By Rob Roper
The Vermont House last week voted 81-60 to double the tax on heating fuels from 2 cents to 4 cents per gallon, and to impose a gross receipts tax of 1.0 percent on the retail sale of natural gas and 1.5 percent on the retail sale of coal. The money raised (an estimated $4.5 million) would be used to increase funding for Vermont’s low income weatherization program.
This action been described by opponents as a “back door carbon tax” on fossil fuels.
Supporters of the fuel tax increase are arguing it’s technically not a carbon tax because it’s a tax on volume of fuel (gallons) not carbon output (tons released), and that this is increasing an existing tax, not creating a new one.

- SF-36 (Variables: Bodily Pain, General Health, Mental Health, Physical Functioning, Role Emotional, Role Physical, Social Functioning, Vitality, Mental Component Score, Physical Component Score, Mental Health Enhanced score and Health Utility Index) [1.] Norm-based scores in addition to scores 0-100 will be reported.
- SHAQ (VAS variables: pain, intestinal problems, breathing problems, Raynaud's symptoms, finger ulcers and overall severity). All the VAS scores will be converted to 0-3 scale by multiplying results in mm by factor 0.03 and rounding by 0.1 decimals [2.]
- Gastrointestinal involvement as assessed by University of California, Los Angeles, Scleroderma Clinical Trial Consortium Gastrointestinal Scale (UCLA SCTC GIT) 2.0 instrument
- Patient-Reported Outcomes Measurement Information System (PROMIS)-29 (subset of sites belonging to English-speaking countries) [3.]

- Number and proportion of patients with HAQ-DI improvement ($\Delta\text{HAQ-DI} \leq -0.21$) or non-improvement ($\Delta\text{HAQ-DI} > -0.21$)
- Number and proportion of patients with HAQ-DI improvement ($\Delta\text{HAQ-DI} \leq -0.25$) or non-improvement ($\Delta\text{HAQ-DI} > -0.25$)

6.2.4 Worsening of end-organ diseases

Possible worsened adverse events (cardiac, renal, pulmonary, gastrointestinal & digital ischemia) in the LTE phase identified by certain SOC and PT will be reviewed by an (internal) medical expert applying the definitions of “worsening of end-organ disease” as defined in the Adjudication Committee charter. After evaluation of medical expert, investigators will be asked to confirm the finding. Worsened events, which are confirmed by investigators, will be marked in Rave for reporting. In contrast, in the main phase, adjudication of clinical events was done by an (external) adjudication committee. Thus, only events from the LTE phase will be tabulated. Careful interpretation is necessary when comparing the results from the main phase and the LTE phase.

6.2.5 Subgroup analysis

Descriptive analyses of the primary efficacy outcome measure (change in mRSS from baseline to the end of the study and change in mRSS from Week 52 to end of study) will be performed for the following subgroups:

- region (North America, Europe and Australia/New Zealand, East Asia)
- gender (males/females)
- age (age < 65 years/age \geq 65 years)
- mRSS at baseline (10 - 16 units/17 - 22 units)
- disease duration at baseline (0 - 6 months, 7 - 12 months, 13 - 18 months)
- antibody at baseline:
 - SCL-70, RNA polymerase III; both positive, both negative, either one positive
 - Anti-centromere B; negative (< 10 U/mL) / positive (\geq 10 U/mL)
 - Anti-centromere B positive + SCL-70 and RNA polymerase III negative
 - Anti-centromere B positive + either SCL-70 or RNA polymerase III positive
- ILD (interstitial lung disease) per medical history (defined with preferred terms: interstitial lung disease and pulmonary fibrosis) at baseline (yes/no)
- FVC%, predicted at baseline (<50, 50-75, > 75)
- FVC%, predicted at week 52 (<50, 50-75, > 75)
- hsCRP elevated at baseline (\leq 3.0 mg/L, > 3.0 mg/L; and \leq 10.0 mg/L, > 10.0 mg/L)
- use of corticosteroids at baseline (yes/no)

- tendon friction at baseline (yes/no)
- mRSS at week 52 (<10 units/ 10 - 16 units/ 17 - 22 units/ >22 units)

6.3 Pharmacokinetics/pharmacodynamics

But more disturbing than this semantic jujitsu used to justify (in some cases) a broken campaign promise to not support a carbon tax is the twisted logic that it’s OK to double the tax because fuel prices fluctuate and, therefore, consumers won’t notice.
The scheming goes, because the market price for home heating fuels fluctuates, sometimes considerably, the state should use this opportunity to take more money out of constituents’ pockets. If your bill spikes by 50 cents or a buck a gallon, you won’t notice us skimming off another 2 cents, right?
Yes, this is what they’re saying. And with a straight face. It’s like arguing when your neighbor gets socked with a big medical bill it’s a good time to pick their pocket. From a position of sheer deviousness, I guess they’re probably right. But morally?
This justification was offered in committee and on the floor of the house by Rep. George Till, D-Jericho. It can also be seen here in this video by Rep. Mike McCarthy, D-St. Albans, at around the 1:00 minute mark. Apparently McCarthy’s constituents aren’t buying it.